This week we were all obviously devastated by the news that the legendary actor Robin Williams had died by committing suicide.
This week we were all obviously devastated by the news that the legendary actor Robin Williams had died by committing suicide. This saddened me and automatically made me feel the need to discuss mental health on a larger scale.
So why are suicide and wider mental health issues still being SO ignored?
Most of us by now know that one in four people will suffer from mental health problems each year. That's pretty high, so why isn't more being done?
I find myself bemused and disgusted by the comments made on a daily basis about the subject. "You still have a roof over your head and food on the table." So because I have food my social anxiety should now disappear? Because I have money my feelings of low self-esteem should improve? Because I have a home my… You get the picture.
Not much knowledge
I remember when I was at college suicide was being discussed in my lesson and a girl said 'Why don't people who want to kill themselves just jump in front of a train?'
If such insensitive comments were made about physical health issues, such as cancer, there would be uproar. As I sat at that table most people didn't seem too bothered by her comments. I on the other hand was livid; my rage and upset built within a millisecond.
Now that I look back on it though people aren't been taught about mental health, what it is, the different kinds and how to talk to those who suffer from it, so could I really blame her?
Most people who think of mental health related issues will think of depression, but there is so much more to it than that. SAD, OCD, anxiety, eating disorders, schizophrenia… How much do you know about them? Probably not a lot, unless you have suffered from them yourself.
Granted, I haven't been in education for a few years, but when I was at school (not a line I thought I'd be saying at twenty two) mental health was almost non-existent. Once a year we had anti bullying week, which although is a great idea to raise awareness, really wasn't that effective. I was bullied consistently for six years. One anti bullying assembly and a week of recognition once a year wasn't enough.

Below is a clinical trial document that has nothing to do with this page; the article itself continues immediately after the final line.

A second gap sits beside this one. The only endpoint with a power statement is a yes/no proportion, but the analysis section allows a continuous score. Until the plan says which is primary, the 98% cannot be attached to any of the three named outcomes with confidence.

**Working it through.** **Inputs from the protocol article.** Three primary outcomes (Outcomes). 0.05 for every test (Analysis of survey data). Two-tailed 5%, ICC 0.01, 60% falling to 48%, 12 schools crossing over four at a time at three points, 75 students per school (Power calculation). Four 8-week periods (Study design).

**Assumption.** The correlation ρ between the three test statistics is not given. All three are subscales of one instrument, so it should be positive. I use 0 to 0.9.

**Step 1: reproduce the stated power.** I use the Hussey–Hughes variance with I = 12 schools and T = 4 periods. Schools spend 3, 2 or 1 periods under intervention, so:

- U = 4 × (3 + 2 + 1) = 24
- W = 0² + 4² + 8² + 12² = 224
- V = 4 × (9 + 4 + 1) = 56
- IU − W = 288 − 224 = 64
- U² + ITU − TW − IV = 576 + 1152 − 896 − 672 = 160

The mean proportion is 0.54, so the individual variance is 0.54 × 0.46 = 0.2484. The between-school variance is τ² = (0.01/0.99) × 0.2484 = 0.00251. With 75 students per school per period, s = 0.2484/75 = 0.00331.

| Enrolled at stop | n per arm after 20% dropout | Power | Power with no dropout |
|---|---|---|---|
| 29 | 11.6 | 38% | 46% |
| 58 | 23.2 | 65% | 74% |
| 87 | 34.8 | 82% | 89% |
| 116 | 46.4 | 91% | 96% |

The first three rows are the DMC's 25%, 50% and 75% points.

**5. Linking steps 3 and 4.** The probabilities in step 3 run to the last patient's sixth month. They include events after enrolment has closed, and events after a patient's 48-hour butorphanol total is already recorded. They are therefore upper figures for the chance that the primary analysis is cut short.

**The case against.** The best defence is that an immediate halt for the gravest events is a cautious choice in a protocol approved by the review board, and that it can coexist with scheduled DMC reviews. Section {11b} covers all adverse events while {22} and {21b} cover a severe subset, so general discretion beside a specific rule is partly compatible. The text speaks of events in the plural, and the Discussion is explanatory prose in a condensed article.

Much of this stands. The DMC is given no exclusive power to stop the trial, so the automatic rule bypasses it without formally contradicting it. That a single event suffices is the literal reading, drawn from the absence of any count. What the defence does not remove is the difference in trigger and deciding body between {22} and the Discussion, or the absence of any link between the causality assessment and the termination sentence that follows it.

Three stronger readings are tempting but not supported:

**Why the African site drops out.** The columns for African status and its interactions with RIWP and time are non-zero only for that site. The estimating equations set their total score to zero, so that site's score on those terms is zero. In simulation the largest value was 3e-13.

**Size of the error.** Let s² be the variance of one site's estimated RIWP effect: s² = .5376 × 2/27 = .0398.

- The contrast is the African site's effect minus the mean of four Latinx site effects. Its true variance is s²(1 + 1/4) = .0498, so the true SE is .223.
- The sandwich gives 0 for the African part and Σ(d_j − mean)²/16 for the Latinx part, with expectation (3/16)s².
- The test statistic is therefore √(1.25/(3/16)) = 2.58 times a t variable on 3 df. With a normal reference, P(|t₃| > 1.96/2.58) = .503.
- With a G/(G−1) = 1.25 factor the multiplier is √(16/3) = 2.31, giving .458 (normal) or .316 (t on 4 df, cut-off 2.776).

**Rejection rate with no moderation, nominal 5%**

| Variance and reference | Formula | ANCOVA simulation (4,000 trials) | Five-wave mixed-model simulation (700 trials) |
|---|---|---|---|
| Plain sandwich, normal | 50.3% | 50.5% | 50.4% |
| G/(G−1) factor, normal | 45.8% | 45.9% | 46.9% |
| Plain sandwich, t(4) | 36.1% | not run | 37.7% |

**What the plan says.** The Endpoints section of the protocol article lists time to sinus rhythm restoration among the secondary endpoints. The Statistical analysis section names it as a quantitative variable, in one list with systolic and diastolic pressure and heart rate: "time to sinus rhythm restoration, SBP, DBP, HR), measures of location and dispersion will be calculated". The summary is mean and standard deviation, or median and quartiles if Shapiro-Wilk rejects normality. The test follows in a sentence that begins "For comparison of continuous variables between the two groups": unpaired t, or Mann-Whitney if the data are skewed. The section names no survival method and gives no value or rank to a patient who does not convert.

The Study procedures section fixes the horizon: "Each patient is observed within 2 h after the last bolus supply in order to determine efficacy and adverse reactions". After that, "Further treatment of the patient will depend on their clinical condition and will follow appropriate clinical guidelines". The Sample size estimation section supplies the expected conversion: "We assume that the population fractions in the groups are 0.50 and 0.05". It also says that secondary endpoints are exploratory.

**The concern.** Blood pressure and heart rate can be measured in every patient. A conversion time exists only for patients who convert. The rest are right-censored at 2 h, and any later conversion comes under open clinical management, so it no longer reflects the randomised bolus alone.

The same thing happened when it came to lessons. In P.S.H.E my memories consist of politics and religion, maybe bullying on a few occasions. In Science we learnt about plants and the solar system and anything health related was all physical. Mental health issues are all about chemistry and psychology, so why weren't these of the curriculum?
An educational stigma
I still find myself baffled and heartbroken by the fact it is so neglected in society. Physical illness seems to grab the attention (and funding), yet with the events of this week isn't it apparent that mental health issues are just as prominent and important, if not more so?
It almost feels like the term mental health is scary and children should not be exposed to it. I disagree. If we educate kids from the start, the prejudice will decrease, the bullying will be reduced and the likelihood of kids getting help sooner rather than later will begin. The sooner they seek that help the sooner the problem is fixed and that can ONLY be a good thing.
Of course the news of Robin Williams is horrible, but with fame comes awareness. I hope that due to his celebrity status it will get people discussing mental health and the importance of it.
The truth of the matter is this if it is ignored it can be life threatening. We must act now or who will it be next? Another beloved celebrity, someone from school, your child.
I leave you with this final quote from Nelson Mandela: Education is the most powerful weapon which you can use to change the world.
P.S. Oh and Mr Cameron, rather than building HS2, maybe stop the cuts to mental health and give that money to that instead.
What do you think? Have your say in the comments section below.